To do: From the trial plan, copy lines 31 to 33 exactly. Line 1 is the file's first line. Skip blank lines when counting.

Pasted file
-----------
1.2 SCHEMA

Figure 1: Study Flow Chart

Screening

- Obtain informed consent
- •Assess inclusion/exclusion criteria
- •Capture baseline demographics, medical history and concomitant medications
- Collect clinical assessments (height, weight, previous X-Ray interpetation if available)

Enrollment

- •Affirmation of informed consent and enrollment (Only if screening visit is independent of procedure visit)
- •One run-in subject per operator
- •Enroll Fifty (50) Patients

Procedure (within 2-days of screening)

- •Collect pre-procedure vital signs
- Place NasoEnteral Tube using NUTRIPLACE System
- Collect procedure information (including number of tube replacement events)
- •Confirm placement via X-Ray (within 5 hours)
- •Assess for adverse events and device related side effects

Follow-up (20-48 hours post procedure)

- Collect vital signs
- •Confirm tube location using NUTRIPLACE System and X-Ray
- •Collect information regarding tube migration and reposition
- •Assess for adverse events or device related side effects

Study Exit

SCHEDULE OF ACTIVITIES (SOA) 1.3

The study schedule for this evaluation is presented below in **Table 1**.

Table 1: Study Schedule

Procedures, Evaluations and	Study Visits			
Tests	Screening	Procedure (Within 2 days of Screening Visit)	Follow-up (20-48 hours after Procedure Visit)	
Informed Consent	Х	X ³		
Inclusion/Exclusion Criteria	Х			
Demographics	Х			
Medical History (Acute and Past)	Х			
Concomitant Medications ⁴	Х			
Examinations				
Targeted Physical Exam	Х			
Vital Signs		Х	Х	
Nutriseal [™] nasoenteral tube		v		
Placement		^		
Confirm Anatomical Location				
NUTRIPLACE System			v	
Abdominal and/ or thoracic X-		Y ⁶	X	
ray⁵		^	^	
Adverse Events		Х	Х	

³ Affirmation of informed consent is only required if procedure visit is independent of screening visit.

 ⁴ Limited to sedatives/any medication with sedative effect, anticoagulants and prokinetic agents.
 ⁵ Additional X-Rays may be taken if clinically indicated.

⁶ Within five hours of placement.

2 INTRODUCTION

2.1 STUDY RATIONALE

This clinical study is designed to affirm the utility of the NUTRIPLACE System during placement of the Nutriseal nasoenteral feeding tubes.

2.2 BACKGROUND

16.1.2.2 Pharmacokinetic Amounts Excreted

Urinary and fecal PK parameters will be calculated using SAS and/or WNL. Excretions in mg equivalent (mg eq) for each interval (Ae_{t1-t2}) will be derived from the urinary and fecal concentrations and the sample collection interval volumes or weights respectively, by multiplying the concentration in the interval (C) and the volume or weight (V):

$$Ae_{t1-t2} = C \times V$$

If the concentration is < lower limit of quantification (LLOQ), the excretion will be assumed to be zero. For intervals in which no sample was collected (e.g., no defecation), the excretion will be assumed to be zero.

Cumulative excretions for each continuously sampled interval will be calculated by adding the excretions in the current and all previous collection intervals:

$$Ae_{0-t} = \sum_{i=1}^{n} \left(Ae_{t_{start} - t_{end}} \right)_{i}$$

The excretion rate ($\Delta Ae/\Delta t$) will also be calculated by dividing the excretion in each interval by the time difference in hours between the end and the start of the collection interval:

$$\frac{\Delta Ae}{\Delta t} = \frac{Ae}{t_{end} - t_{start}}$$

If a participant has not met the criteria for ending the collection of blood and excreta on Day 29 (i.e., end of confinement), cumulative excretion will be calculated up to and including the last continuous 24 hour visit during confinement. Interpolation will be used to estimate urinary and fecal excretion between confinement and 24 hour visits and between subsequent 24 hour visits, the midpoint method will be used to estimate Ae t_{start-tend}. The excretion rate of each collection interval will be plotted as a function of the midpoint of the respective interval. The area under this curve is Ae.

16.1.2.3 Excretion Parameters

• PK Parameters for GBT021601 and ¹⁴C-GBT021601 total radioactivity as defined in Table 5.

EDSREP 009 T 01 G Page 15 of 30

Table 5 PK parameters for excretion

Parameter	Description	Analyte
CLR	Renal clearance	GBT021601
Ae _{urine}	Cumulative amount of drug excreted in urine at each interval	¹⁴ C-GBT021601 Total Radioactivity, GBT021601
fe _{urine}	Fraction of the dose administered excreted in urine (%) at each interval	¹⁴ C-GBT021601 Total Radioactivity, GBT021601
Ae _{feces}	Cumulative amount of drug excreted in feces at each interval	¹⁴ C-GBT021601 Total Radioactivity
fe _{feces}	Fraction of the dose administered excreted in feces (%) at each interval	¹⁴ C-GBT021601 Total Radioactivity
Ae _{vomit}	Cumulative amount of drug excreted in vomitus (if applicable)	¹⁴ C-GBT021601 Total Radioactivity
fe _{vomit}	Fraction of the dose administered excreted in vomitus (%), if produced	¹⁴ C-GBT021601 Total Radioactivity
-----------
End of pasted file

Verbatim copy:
Demographics	Х			
Medical History (Acute and Past)	Х			
Concomitant Medications ⁴	Х			